Experts say these are the soft skills workers need most

Leaders have long heard to “focus on soft skills.” And during a time of great disruption, like the pandemic, a focus on these capabilities is more important than ever.

People need training on technology and on the specific skills required to do their jobs, but it is competencies, such as communication, empathy, collaboration, and problem-solving that will move organizations in the right direction for years to come. Prioritize these skills and make the commitment to drive them deep into your company.

Every year, LinkedIn analyzes its huge professional social network and publishes a “Top Skills” list ranking the skills that are in top demand but low in supply. The 2019 and 2020 reports from LinkedIn place soft skills at the top, and in 2020, the top five skills listed by them were creativity, persuasion, collaboration, adaptability, and emotional intelligence. You might wish to expand this list, adding navigating and leading in a network of teams and solving problems from the customer’s perspective.

In a study that correlated soft skills with performance, global HR consulting firm DDI found that empathy was the number one interaction skill driving overall performance, decision-making, coaching, engaging, planning, and organizing. Unfortunately, empathy was one of the lowest scoring skills among the frontline leaders they assessed.

The Society for Human Resource Management (SHRM) took a slightly different approach by looking at the top skills missing in job applicants. In short supply were problem-solving, the ability to deal with complexity and ambiguity, and communication.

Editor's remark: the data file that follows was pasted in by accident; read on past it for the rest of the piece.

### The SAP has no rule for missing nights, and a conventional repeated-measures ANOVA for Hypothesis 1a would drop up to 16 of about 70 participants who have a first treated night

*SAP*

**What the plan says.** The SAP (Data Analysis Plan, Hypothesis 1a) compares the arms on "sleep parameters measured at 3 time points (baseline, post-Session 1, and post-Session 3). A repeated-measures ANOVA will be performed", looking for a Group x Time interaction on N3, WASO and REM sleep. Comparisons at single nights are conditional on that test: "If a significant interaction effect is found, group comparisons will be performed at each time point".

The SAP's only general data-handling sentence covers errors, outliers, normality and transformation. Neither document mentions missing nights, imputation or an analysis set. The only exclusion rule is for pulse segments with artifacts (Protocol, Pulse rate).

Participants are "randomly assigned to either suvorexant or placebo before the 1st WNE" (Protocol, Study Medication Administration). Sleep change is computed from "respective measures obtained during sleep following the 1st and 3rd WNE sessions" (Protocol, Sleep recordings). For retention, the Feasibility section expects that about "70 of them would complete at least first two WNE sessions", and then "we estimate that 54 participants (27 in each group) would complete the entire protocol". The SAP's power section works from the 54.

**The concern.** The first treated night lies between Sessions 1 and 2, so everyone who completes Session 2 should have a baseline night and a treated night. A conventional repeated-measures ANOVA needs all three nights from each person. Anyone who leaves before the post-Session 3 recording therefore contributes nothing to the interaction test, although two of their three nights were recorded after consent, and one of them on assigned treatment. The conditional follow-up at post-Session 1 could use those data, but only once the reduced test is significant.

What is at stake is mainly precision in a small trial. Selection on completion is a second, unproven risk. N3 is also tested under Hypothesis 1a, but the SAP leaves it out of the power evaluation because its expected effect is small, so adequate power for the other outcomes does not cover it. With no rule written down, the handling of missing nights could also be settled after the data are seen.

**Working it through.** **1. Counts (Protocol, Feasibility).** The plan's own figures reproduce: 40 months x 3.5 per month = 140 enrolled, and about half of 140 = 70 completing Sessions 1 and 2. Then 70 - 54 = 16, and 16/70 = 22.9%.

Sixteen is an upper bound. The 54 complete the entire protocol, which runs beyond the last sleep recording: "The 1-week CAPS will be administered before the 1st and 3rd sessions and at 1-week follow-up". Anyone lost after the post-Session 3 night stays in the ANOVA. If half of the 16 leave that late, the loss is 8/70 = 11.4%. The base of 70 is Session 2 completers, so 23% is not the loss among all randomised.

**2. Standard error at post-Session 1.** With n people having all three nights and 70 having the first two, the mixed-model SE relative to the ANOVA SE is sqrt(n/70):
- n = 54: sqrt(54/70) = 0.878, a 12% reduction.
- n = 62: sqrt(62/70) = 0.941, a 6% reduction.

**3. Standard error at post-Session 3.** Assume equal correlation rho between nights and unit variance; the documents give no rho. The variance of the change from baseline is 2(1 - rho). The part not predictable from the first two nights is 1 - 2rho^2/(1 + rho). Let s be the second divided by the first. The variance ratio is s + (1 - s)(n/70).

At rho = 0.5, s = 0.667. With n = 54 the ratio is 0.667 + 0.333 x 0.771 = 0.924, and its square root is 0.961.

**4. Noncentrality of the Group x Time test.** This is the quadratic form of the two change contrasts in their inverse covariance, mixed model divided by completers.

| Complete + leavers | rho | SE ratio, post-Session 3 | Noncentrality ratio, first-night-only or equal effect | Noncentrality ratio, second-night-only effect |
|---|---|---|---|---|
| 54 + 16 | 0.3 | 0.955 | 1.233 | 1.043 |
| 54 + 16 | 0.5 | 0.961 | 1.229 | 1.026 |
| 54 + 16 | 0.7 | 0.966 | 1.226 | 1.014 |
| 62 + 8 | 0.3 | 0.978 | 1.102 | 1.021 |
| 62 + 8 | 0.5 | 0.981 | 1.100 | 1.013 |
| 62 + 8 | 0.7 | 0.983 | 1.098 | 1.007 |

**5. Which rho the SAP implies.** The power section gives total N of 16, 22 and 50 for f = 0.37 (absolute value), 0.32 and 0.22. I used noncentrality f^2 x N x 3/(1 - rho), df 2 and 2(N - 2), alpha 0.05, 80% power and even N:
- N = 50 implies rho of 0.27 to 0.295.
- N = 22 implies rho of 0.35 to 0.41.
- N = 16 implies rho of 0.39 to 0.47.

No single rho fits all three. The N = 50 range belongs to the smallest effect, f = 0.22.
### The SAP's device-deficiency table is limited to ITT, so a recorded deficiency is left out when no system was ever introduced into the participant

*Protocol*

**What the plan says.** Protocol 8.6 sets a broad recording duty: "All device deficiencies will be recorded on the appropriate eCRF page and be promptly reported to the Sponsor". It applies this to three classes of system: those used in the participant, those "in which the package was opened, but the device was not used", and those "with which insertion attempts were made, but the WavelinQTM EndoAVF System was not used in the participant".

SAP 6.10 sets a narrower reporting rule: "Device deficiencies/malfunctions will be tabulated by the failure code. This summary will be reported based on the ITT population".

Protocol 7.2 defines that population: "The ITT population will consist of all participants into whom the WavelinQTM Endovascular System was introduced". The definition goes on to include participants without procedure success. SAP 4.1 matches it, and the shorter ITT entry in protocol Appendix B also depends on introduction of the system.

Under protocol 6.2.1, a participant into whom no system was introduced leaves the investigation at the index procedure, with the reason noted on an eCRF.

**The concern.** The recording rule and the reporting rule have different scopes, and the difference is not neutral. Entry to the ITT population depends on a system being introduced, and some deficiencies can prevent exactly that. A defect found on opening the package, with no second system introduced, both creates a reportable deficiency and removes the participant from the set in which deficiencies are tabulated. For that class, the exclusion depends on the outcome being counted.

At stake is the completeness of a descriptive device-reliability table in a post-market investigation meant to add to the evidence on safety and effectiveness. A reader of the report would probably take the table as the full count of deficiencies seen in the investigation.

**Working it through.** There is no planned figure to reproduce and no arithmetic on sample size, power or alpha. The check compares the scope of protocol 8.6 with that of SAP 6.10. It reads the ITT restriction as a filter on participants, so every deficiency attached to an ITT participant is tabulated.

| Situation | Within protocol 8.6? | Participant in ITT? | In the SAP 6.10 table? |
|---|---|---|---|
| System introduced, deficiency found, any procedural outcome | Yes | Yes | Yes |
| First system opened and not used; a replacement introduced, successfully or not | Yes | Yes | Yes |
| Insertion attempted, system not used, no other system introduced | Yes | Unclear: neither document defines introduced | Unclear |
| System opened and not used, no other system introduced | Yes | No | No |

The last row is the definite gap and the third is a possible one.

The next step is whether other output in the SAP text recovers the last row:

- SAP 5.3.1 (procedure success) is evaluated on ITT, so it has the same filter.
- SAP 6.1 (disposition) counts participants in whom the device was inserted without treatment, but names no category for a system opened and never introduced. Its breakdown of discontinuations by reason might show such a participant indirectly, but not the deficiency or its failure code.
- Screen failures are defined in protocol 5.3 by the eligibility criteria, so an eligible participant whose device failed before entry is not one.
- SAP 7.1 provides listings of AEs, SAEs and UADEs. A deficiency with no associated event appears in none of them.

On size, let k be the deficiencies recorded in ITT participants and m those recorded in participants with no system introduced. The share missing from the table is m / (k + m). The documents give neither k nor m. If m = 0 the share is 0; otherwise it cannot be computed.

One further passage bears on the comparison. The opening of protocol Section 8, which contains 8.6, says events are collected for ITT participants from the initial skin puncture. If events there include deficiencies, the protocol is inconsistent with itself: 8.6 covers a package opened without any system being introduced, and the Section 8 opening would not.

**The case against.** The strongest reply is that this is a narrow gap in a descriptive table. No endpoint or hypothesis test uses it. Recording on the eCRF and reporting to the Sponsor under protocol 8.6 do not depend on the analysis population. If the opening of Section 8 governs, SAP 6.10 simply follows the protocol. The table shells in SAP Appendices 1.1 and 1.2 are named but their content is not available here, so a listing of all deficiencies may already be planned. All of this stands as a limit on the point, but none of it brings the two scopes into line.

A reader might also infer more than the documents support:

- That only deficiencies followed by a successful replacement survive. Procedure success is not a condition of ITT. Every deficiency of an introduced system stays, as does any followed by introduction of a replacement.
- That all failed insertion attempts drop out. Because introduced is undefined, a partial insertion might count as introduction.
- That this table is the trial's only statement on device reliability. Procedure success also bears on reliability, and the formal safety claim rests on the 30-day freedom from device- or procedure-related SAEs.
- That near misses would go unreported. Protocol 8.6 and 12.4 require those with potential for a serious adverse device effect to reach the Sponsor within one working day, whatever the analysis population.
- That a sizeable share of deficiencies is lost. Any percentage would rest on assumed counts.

One of the reasons organizations hesitate to invest in soft-skills development is that these programs have not demonstrated much impact, primarily because organizations do not define upfront why they are targeting such development and the goals they want to achieve. Even if they define the purpose, they do not align it with business objectives. You can develop a more successful soft-skills strategy with the following approaches.

Determine the right development team

The HR team cannot tackle the project alone. Put together a team of 10 to 12 people who have strong soft skills and represent various operational functions: field employees, frontline employees, and middle managers, along with a couple of leaders who will champion the cause. Include one or two high potential employees who, if they have been identified wisely, will possess many of the skills you want to develop in others.

Start with a business focus